litter 0.20220802.0-dev

🗑️ litter makes your literals mutable with smart pointers into your source code failed to build litter-0.20220802.0-dev
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🗑️ litter makes your literals mutable with smart pointers into your source code.

These can be used for snapshot testing, or as a basic way of inlining state into scripts. This is only intended for use in code that's being run through Cargo, as it relies on CARGO_ environment variables to locate the source code when mutations need to be written back. The implementation uses the #[track_caller] attribute (no macros).

To Do

  • implement naive unsyncronized writing
  • implement better writing
  • support external data(?)
  • Future work?! Almost nothing described above has actually been implemented yet!
  • Fallible alternatives instead of panicking, including for the case of writing values when the source files don't exist (they can still be saved in-memory).
  • External data, not just inline.
  • While the value has only been read, we can hold on to a Weak Arc of its state and let it be freed. Once it's been written to, we need to keep it in memory forever, so we leak a reference.

Basic Use

The litter::Litter type wraps a literal value with information about its location in your source code, allowing it to be mutated with changes reflected in the original script file. Literal types supported are integers (1, 2, 2_usize, -1i16), floats (1.5, 2e6f64), booleans (true, false), static strings ("hello", r##"world##"), static byte strings (b"one two \x12", br"hell\x00"). These are described by the litter::Literal trait.

.edit()ing a Literal or a Litter produces a LitterHandle. It implements Deref and DerefMut, exposing the inner value, as well as various other traits. If the inner value is modified, it will be written back to the file when the Litter is dropped.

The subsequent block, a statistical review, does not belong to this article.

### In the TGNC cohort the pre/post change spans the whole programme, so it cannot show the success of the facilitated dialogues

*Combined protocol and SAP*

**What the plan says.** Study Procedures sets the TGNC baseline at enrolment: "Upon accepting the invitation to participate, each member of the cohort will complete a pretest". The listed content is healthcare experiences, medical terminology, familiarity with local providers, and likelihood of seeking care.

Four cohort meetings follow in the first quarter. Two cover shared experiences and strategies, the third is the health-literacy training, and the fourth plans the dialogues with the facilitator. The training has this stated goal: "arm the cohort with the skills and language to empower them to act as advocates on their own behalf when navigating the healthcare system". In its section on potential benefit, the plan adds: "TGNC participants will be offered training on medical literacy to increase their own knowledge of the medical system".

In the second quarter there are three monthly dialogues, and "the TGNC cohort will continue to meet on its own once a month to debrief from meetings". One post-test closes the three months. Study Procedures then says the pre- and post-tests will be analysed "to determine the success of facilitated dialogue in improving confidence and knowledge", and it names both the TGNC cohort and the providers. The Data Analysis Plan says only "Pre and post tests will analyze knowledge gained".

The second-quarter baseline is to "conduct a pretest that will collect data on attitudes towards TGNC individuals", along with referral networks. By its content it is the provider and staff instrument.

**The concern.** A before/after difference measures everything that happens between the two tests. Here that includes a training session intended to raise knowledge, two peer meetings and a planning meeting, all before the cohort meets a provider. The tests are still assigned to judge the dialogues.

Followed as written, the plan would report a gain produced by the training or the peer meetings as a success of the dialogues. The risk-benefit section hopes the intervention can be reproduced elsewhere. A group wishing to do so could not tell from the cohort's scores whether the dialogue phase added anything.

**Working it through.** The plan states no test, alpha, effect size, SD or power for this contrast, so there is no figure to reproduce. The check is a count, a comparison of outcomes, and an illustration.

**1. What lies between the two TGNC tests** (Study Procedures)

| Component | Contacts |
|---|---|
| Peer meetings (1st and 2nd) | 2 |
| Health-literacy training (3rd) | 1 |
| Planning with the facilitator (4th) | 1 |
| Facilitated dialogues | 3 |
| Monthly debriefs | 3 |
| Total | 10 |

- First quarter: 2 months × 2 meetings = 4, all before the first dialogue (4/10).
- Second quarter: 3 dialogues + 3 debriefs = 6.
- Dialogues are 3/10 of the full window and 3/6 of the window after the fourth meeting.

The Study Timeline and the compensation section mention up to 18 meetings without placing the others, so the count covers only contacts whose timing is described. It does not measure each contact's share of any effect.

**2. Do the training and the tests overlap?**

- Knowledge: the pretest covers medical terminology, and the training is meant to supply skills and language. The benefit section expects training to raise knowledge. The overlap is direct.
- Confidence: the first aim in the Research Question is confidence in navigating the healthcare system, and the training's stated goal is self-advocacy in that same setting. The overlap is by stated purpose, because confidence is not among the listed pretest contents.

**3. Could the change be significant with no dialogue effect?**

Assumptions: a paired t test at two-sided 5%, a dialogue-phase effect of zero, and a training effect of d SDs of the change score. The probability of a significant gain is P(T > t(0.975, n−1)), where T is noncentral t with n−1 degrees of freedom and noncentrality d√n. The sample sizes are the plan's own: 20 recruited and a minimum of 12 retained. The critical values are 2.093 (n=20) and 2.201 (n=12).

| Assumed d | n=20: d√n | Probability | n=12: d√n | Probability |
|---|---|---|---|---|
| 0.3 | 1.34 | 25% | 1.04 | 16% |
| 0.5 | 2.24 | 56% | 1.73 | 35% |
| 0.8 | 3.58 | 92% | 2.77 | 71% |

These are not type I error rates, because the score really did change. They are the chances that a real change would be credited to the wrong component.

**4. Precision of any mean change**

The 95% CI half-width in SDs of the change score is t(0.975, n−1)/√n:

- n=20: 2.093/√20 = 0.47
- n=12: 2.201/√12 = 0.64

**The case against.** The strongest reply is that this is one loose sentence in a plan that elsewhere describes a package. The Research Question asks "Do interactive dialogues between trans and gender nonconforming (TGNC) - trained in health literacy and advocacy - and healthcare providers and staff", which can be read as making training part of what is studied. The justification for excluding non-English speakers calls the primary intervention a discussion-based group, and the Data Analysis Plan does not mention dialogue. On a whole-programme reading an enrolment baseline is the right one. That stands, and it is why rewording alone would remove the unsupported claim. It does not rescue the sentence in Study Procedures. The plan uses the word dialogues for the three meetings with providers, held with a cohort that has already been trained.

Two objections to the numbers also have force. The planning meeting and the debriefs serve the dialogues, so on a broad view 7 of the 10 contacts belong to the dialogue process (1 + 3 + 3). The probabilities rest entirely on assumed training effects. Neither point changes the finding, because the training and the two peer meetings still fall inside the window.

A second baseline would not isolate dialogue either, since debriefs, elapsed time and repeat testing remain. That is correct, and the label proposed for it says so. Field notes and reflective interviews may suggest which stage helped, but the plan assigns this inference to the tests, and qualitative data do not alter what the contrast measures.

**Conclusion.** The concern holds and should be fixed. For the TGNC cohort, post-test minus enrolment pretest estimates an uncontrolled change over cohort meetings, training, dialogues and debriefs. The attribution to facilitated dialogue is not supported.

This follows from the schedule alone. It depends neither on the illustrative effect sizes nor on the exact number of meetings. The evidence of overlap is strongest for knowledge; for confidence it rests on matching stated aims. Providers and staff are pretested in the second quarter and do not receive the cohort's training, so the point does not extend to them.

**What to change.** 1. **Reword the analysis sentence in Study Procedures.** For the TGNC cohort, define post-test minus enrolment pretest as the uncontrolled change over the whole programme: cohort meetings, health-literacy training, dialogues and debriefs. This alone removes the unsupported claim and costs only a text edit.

Here's a basic example, of a string that's modified each time the script runs:

use litter::LiteralExt;

fn main() {
    let mut p = "and I say hello!".edit();
    *p += " hello!";
    let mut p = "and I say hello! hello!".edit();
    *p += " hello!";
    let mut p = "and I say hello! hello! hello!".edit();
    *p += " hello!";


The Litter constructors work using #[track_caller], not macros, so it's possible to wrap them to create your own functions that modifying literals, with one important caveat: the literal in question must be the first literal that occurs as an argument in the function call. So f(x, "literal") works, but f(2, "literal") would not. For this reason we usually prefer to take the literal as the first argument to the function.

For example, we can use this to implement snapshot testing in the style of expect_test.

fn test_the_ultimate_question() {
    assert_eq_u64(42, 6 * 9);

#[track_caller] // <- in order to look for literal at this function's call site instead
fn assert_eq_u64(expected: u64, actual: u64) {
    let expected = litter::new(expected);

    if expected != actual {
        if std::env::get("UPDATE_EXPECT").unwrap_or("0") != "0" {
            *expected = actual; // <- updated in memory, written to source at end of scope
        } else {